Smiling like a honey cake horse

December 30, 2013 at 4:28 pm (Uncategorized) (, , , , , , )

Grinsen wie ein Honigkuchenpferd – To grin like a honey cake horse (German idiom)

I love placing my boot against the wheel, and kicking the new cycle into being: December is my favourite month. When else can I indulge my taste for nostalgia, and review a whole year’s worth of diaries without flinching?

2013 held six days in Russia, three meals in the Literary Cafe with bowls of violet borsch washed down with vodka, and a fair few tears shed in the library where Pushkin died. Visit to Berlin: my ninth. Hours spent on the balcony of my apartment in the old East Berlin imagining moving my life there: inestimable.

Berlin balcony 2

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Year since I first lived in Brussels: twenty-four. Years since I last lived there: seven. Number of hand-on-heart-moments walking down my old street there, Rue des Chandeliers: five or six. Number of penpals filling our Prague apartment with red lipstick, punk music and bottles of Bohemian Sekt champagne: four.  Our amazing holiday then concluded with visits to three of Kafka’s old houses, eleven  potential band names, and six seconds of twerking in front of the astronomical clock in Prague’s Old Town Square.

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The year also held nine hours of tattooing, countless swear words, and three blood red Louisiana swamp flowers curling around my right arm. New pieces of taxidermy acquired: one.  German classes: twelve. Number of awkward banjoed up German country songs I sang in class: one, and that was more than enough, believe me. Gigs in Melbourne watching stellar blues bands: thirteen. A blues dancing workshop of eight hours left me with a multitude of new dance moves and many aching muscles. New dances attempted: two, Balboa and Shag. Beats per minute of the latter: 190. Number of bras needed whilst dancing it: two. New cocktail frocks to dance it in: three. Ok, four. Current count of high heels now snaking in a line around my bedroom: 31. And climbing.

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The Year of the Snake has also been deeply, richly rewarding for my ink. There were twenty-eight stories submitted, with eight accepted, seven still pending and five emails from editors with personalised feedback. My work was included in two exhibitions in Melbourne, as well as one festival in Chicago. Number of mulled wines before I was ready to climb onto the stage with a cello accompaniment and read my story: three. Placements in short story competitions: two, for the ABC and the University of New Orleans. Mail from a literary agent in the US complimenting my work: one. Exclamations when I opened and read it: uncountable. Number of short stories written and in consideration for a collection of my work: over one hundred.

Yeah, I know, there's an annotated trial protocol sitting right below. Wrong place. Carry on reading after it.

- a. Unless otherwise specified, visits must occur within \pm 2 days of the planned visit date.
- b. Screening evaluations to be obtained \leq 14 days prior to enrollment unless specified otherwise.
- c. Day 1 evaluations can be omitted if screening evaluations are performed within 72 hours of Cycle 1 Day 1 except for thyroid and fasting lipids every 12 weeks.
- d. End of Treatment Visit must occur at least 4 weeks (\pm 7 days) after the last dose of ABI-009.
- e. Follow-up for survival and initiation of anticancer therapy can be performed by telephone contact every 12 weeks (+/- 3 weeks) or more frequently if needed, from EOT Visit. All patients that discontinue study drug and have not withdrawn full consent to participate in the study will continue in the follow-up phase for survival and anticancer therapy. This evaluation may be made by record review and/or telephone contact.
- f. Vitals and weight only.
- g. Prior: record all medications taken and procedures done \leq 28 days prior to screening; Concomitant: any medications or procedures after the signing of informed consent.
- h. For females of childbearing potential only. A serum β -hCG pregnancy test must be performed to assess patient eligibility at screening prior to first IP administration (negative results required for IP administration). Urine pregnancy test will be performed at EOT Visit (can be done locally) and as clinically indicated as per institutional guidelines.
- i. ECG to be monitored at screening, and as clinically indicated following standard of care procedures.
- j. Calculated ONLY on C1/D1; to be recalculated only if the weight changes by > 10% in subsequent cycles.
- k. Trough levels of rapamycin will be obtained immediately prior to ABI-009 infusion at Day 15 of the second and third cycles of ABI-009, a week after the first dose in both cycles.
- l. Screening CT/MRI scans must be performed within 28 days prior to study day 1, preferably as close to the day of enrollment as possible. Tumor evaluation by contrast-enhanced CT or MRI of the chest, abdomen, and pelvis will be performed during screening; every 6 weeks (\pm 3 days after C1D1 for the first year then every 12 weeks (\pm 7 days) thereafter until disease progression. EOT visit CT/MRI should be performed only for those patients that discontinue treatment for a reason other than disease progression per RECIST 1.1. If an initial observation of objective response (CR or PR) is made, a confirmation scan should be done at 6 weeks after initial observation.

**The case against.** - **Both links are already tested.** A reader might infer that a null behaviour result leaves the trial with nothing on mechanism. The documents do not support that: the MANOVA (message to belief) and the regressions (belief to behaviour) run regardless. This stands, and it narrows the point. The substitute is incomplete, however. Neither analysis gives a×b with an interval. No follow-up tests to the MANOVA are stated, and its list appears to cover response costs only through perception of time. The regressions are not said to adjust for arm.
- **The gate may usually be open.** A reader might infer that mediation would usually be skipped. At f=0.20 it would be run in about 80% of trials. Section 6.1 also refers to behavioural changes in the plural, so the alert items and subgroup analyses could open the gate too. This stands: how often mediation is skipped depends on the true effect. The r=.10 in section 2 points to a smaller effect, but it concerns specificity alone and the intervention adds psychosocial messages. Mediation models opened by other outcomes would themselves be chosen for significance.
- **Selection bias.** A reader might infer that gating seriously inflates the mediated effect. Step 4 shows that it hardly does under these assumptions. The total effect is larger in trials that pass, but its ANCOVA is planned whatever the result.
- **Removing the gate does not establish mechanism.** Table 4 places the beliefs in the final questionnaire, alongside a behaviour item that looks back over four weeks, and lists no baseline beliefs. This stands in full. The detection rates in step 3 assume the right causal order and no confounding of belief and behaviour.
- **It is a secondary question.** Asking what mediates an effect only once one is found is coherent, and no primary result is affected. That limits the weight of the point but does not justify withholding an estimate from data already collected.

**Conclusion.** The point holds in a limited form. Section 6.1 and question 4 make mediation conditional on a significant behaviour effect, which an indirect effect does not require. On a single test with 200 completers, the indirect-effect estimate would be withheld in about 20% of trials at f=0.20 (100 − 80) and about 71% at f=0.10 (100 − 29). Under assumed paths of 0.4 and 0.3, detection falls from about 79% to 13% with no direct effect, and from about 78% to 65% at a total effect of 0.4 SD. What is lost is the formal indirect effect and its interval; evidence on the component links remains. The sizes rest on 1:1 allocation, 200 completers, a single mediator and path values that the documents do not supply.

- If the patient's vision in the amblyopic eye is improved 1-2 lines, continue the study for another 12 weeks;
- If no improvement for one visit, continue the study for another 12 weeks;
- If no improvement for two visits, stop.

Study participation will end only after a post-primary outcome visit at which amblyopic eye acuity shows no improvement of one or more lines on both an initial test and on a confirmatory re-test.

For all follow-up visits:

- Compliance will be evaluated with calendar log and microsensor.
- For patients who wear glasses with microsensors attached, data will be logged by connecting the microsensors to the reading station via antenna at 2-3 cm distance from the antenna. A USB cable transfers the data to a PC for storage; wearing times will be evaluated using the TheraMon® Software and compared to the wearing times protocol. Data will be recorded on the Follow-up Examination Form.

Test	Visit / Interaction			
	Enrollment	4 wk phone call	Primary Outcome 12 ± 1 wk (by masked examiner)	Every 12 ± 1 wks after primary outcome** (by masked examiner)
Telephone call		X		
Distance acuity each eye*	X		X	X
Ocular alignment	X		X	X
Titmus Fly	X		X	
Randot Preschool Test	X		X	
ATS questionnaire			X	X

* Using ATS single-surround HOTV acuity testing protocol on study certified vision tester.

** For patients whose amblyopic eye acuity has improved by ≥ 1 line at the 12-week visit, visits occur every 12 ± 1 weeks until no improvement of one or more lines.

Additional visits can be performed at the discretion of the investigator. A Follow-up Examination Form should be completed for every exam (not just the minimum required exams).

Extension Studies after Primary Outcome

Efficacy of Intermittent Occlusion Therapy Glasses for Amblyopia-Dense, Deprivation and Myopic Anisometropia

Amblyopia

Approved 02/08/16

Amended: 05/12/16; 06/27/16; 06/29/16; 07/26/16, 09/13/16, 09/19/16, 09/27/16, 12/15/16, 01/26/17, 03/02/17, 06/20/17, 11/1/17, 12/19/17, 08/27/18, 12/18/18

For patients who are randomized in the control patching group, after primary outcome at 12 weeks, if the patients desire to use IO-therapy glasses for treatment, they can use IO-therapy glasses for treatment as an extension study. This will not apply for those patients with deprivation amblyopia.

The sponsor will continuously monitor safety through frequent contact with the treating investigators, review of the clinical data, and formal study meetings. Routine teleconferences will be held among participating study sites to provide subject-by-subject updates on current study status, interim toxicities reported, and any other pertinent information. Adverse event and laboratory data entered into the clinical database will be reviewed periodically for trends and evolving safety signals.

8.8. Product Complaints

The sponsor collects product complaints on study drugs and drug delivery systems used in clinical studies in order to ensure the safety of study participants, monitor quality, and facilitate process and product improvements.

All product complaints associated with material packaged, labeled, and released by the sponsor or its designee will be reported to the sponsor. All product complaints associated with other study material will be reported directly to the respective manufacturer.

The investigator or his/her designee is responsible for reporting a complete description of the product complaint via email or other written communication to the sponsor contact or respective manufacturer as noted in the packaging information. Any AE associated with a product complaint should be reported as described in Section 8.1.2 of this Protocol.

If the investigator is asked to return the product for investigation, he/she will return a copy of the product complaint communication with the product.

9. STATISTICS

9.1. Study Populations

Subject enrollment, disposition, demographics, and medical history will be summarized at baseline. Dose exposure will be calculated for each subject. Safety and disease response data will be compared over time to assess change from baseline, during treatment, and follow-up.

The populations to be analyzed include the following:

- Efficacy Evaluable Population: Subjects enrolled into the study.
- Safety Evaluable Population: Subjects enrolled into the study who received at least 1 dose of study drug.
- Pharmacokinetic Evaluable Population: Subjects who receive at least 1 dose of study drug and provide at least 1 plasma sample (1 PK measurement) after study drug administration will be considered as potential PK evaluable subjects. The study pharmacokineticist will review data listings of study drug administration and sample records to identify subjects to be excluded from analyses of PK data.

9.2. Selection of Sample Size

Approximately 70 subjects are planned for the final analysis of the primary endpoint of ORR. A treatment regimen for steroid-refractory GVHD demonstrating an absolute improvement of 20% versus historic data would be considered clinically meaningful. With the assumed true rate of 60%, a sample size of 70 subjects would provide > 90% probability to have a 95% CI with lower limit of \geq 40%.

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Excitement at stepping into 2014 and all the stories it’ll contain: inexpressible.

But lord knows, I’m going to try and express it anyway…it’s my job, after all.

May you step into the new year with a straight spine, warm heart, and ink on your fingertips.

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Swings & roundabouts

July 18, 2013 at 9:49 pm (Uncategorized) (, , , , )

I dance a lot.

Just so you know.

You probably wouldn’t think so, to look at me. I’m not a perky person; in fact, my fingers didn’t like even typing that word. I’m quiet, but with a redhead’s temper, and extremely high heels that make dancing wildly impractical.

But just between us…I LOVE it.

I do several classes of partnered swing dancing a week. We listen to music from the 30s, 40s and 50s, and my wardrobe is showing the influence. We whirl around the dance floor doing the lindy hop and the shag, throwing down Johnny Drops and Tacky Annies like you wouldn’t believe.

I didn’t make those moves up, I swear.

I’m building myself up for aerials; being thrown over the man’s shoulders in true jitterbug style. And I cannot wait.Swingandthecity05

 

The man decides which moves to do, and the woman follows. This is not in my nature. The unpredictability of it –stepping onto the dance floor and giving up all control – used to make me sick. I’m the kind of person who needs to know what’s coming next, in class and in life. But being spun around to dirty, swampy blues, not knowing which move will follow and just giving in to the joyous freedom of it, is absolutely intoxicating.

I also tend to drink champagne during class. I should probably mention that.